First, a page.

Prosecutors believed justice was served nearly two decades ago when Adrian Peeler was sentenced to a combined 60 years in state and federal prisons for his roles in Bridgeport’s cocaine trade and the 1999 killings of an 8-year-old murder trial witness and the boy’s mother.
Peeler, however, could be a free man next year, if his pending request for a sentence reduction under a national criminal justice reform law is approved by a federal judge.
State and federal authorities and the victims’ relatives are stridently opposed. In a recent letter to Connecticut U.S. Attorney John Durham, Bridgeport State’s Attorney Joseph Corradino and prosecutor Susan Campbell cited Peeler’s violent criminal history and said he should not qualify for a sentence reduction under the First Step Act signed into law by President Donald Trump in 2018.
Thousands of federal prisoners across the country have been granted sentence reductions under the First Step Act, which aimed to address concerns that too many Americans were imprisoned for nonviolent crimes as a result of the drug war.
“Simply put: the defendant is not a nonviolent drug offender for whom this legislation was intended,” they wrote in the Dec. 31 letter. “He and his brother terrorized the streets of Bridgeport, destroying the very community that raised him, disgracing the memory of their mother who was a Bridgeport police officer, and leaving drugs and bodies in their wake.”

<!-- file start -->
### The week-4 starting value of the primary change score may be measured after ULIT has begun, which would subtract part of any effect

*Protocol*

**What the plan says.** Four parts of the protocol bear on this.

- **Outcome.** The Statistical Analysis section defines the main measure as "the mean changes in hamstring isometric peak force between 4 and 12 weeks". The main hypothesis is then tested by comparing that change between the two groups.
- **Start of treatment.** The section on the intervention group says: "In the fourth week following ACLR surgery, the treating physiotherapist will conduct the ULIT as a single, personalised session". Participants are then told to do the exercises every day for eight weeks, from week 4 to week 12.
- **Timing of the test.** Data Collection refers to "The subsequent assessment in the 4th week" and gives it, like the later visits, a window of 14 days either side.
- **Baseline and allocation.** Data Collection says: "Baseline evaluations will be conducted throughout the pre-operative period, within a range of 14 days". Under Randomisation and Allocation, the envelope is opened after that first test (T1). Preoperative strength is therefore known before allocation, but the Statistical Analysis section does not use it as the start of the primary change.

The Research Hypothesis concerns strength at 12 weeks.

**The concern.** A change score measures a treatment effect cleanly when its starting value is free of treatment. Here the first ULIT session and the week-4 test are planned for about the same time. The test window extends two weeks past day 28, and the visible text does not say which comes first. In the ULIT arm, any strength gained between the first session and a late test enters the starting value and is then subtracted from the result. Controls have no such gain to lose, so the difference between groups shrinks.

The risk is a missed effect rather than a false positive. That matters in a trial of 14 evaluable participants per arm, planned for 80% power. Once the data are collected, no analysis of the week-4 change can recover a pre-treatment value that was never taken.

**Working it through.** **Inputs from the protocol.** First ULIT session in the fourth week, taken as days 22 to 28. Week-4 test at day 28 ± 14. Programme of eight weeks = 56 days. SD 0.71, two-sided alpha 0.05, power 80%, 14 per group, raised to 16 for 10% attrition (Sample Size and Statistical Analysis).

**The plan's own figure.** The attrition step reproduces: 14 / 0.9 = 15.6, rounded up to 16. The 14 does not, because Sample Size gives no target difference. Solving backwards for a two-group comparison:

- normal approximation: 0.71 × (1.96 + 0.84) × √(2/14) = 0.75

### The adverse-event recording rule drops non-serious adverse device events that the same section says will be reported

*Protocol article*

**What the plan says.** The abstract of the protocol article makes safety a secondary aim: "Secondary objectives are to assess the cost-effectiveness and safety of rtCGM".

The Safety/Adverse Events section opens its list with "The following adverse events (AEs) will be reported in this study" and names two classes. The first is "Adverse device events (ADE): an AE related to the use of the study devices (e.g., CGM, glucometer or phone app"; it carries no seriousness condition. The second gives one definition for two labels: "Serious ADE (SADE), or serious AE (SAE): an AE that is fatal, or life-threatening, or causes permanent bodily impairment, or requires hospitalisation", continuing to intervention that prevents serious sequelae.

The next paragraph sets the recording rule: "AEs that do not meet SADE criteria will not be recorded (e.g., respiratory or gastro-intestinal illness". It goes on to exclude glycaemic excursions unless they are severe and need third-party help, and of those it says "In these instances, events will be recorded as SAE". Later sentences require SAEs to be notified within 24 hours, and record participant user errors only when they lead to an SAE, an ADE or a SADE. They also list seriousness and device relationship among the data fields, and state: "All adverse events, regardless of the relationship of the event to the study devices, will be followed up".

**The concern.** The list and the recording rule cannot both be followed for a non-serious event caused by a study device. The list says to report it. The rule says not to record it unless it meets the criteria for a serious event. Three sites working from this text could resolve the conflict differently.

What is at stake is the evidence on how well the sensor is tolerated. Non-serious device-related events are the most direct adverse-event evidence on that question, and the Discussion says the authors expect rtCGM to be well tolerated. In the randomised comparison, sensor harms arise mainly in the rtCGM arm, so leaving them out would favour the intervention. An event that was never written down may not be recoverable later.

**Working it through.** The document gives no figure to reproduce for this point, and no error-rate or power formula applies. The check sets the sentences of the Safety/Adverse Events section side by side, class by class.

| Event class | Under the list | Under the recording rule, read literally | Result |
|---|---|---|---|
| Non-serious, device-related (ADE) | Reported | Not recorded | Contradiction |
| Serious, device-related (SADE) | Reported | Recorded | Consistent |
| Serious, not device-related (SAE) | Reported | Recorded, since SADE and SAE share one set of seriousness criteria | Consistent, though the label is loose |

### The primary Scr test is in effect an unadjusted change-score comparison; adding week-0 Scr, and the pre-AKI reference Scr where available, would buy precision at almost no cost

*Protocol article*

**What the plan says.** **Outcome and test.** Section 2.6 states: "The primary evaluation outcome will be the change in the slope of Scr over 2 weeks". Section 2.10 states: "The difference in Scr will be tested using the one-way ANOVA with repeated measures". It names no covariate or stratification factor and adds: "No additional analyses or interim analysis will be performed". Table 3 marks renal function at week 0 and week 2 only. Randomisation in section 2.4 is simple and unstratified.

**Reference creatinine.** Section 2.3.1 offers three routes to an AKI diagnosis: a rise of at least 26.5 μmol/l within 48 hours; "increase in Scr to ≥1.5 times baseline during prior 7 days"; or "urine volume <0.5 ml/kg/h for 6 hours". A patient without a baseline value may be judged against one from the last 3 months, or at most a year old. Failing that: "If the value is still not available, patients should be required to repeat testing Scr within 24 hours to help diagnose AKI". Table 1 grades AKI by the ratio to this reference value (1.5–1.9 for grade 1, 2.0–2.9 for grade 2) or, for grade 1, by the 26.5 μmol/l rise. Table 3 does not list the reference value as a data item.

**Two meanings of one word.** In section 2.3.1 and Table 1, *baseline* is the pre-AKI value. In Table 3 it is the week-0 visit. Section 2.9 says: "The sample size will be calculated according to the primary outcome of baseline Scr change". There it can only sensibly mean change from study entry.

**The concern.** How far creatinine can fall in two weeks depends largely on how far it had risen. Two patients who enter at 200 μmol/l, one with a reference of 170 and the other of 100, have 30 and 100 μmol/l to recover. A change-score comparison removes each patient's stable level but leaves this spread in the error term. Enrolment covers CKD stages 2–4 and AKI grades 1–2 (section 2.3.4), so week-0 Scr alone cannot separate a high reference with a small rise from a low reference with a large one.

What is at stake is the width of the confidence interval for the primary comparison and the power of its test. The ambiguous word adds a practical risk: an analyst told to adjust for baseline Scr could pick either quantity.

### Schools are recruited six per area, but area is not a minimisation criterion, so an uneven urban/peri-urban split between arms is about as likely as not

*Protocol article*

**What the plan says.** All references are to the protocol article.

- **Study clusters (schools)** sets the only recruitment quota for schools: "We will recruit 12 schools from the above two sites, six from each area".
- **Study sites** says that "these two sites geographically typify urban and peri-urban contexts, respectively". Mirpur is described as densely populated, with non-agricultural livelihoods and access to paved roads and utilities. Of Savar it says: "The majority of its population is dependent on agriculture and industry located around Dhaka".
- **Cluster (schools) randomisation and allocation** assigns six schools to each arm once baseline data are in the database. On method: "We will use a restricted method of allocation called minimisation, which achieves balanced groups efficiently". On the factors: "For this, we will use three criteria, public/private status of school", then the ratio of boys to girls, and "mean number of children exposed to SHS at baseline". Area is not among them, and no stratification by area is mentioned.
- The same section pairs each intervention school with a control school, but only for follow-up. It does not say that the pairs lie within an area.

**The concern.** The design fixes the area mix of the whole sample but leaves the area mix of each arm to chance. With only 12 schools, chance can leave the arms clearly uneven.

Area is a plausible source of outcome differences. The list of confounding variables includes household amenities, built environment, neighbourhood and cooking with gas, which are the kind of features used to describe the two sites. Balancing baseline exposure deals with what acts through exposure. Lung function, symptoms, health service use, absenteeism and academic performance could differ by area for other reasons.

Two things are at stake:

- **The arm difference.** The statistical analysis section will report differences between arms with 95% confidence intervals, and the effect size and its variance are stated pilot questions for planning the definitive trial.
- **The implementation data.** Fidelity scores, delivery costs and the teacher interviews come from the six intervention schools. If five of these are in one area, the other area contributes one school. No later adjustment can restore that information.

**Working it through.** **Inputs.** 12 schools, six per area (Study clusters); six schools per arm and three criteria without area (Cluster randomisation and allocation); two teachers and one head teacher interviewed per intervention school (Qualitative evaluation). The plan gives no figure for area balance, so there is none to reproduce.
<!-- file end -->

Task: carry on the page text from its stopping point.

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Peeler’s 25-year state prison sentence in the killings of Karen Clarke and her son, Leroy “B.J.” Brown, ends in January 2022 and he is scheduled to be immediately transferred to federal prison to begin a 35-year sentence for drug dealing. But he is asking a federal judge to reduce the federal sentence to time served in state prison and change it from consecutive to concurrent with the state sentence.
If successful, Peeler, now 44, would be a free man in a year. It is not clear when the judge will rule.
Peeler argues in court documents that his federal sentence is only for dealing drugs and is exactly the kind of lengthy drug sentence targeted by the First Step Act. He also submitted letters of support from college professors and fellow inmates praising his efforts to educate himself and mentor other prisoners while behind bars.
“I give no reasons for, nor do I make any excuses for the choices that I have made,” Peeler wrote in a letter to the federal judge considering the First Step Act arguments.